Winterhawks get down to business
The Portland Winterhawks play their first home game of the 2018-19 Western Hockey League season on Saturday. But it will be awhile before we — or the coaching staff — know whether this be a team in transition season or in contention.
What will happen when exciting rookies are thrust into significant roles? And, will Portland have enough experience and firepower to be make a run in a strong U.S. Division?
Winterhawks VP/GM/coach Mike Johnston views the early schedule as the time to learn about his team, and assess its potential and shortcomings.
The return of center Cody Glass for a fourth season in Portland for his 19-year-old season is one reason for the Hawks and their fans to dream big. Glass (6-2, 185) put up 102 points (37 goals, 65 assists) in 64 regular-season games last season. In three full seasons with Portland, Glass has 223 points in 201 games, and 25 points in 27 playoff games.
The first draft pick in Vegas Golden Knights history, Glass was assigned to Portland this week after participating in Vegas training camp and appearing in two NHL preseason games. He had two assists in the preseason opener, missed three games with an undisclosed minor injury, and played in Monday's preseason loss to Colorado.
Portland received a surprise when 20-year-old Joachim Blichfeld was returned to Portland by the San Jose Sharks. Because the Sharks have depth at forward for both their NHL and American Hockey League teams, Portland became the best option for the Denmark native.
"It's really good to have him back," Johnston says. "He's a goal scorer."
The Sharks want Blichfeld, who put up 52 goals and 62 assists over his first two seasons with Portland, to develop his leg strength in preparation for pro hockey. Despite missing Portland's preseason, Blichfeld delivered the first goal of the season in an opening loss at Seattle and added an assist in the second-game loss at Everett.
Players with junior hockey eligibility remaining who are expected to begin playing pro hockey instead of returning to the Hawks are Skyler McKenzie, Kieffer Bellows, Henri Jokiharju and Dennis Cholowski. Jokiharju, 19, is expected open the season with the NHL's Chicago Blackhawks. Unlike Glass, who must return to junior hockey if he does not make the Golden Knights, the Finnish defender could have the option to play professionally in Europe if he does not stick with Chicago.
Bellows, 20, will open with the Islanders' AHL team in Bridgeport, Connecticut.
McKenzie, 20, scored twice in his preseason debut with the Winnipeg Jets but seems ticketed for Manitoba in the AHL.
Cholowski, 20, is having a strong training camp in Detroit and is expected to play in the AHL if he doesn't make the Red Wings' roster.
The return of Blichfeld, while welcome, meant the Hawks had to part with two players to meet league maximums of three 20-year-olds and of two import players.
Conor MacEachern, a 20-year-old forward who played 160 regular-season games over three seasons with the Winterhawks, cleared WHL waivers this week and can join another club.
Dean Schwenninger, the 17-year-old Swiss center drafterd in the first-round of May's import draft, has been released.
Anticipating the departure of both Blichfeld and Jokiharju, the Winterhawks picked Schwenninger and 18-year-old Czech winger Michal Kvasnica in the import draft. Kvasnica played in the first two road games.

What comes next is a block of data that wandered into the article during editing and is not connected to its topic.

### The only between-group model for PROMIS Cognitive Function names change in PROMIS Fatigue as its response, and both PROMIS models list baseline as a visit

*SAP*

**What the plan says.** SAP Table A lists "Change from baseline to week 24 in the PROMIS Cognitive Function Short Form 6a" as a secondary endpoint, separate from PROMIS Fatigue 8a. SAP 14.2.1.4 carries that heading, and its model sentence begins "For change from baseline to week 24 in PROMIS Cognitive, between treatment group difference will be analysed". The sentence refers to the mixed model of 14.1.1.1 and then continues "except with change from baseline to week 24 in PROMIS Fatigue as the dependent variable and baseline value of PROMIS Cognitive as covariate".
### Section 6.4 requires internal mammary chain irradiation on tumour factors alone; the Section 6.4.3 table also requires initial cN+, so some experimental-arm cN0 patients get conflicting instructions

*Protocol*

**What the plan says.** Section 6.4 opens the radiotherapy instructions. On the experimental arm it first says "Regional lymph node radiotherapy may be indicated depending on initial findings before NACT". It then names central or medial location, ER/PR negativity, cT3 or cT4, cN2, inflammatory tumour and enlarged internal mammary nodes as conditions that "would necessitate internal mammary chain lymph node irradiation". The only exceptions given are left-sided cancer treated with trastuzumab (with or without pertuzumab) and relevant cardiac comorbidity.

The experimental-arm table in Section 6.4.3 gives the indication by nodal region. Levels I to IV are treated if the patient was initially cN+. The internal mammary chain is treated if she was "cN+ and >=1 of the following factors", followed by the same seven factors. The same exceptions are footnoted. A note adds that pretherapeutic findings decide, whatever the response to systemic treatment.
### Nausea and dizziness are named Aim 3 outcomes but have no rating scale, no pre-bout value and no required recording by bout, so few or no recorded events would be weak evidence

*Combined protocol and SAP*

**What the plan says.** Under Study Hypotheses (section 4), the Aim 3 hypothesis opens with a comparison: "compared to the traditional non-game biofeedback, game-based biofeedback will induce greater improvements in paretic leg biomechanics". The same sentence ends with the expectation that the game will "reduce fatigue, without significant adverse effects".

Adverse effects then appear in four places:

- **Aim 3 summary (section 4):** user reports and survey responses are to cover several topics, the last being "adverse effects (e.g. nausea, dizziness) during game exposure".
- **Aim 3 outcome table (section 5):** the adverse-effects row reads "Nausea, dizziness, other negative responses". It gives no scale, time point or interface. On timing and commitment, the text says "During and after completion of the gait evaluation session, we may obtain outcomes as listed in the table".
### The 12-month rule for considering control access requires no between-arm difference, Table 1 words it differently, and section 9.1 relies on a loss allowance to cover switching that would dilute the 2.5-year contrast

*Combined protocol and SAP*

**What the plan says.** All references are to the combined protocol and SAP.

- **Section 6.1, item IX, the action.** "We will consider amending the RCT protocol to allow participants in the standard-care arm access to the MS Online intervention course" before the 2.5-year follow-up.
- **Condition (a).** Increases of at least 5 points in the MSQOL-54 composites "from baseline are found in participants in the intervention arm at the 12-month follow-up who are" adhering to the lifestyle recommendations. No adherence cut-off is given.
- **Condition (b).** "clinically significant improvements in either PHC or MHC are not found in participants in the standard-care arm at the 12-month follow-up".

The other 20-year-olds on the roster are defensemen Brendan De Jong and Jared Freadrich.
Portland is set at goalie, where 19-year-old Shane Farkas is the starter after a solid year as Cole Kehler's backup. Behind Farkas is 16-year-old Dante Giannuzzi, who won a training camp battle with 17-year-old Evan Fradette.
Fradette has joined the St. Albert Raiders of the Alberta Midget Hockey League.
The play of 19-year-olds is always significant in junior hockey. Portland appears to be in good shape in that regard. Forwards born in 1999 are Glass, Jake Gricius, Lane Gilliss, Ryan Hughes and Lukus McKenzie. Hughes is expected to miss a few more weeks after offseason ankle surgery, but is skating. Defenseman Matthew Quigley also is in his 19-year-old season.
Production from the 19-year-old forwards and from second-year forwards Reece Newkirk, Mason Mannek and Ty Kolle will help define the Hawks' season.
But the early buzz figures to surround an exciting group of rookie forwards.
Seth Jarvis, 16, scored twice in the season opener. Jaydon Dureau, 17, got his first WHL goal in the loss at Everett. The coaches are high on 16-year-old forwards Cross Hanas and Robbie Fromm-Delorme.
Haydn Delorme and Kvasnica are 18-year-old rookie forwards.
De Jong (a Carolina Hurricanes prospect in his fifth season with Portland) and Freadrich (a fourth-year WHL player acquired in an offseason trade with Victoria) provide experience as two of the team's three 20-year-olds.
Second-year defensemen John Ludvig, 18, and Clay Hanus, 17, figure to have larger roles. And rookies Nick Cicek, 18, and Kade Nolan and Nick Perna, both 17, will look to establish themselves.
Three things about the Winterhawks
1. Schedule trimmed: The regular-season schedule has been trimmed by four games to 68. The first of 34 home games is 6 p.m. Saturday at Moda Center.
2. Coaching staff: WHL all-time coaching wins leader Don Hay, who last season passed Portland's Ken Hodge, joined the Hawks as an assistant coach. He replaces another accomplished coach, Danny Flynn, who took a job as a scout for the Columbus Blue Jackets. Associate coach Kyle Gustafson, promoted to assistant GM in the offseason, begins his 14th season on the coaching staff.
3. Where are they?: Last season's overage players are starting their pro hockey careers. After five seasons in Portland, defenseman Keoni Texeira is with the ECHL's Wichita Thunder. … Goalie Cole Kehler has been sent to the AHL's Ontario Reign by the L.A. Kings. … Forward Alex Overhardt is at training camp with the AHL's Milwaukee Admirals.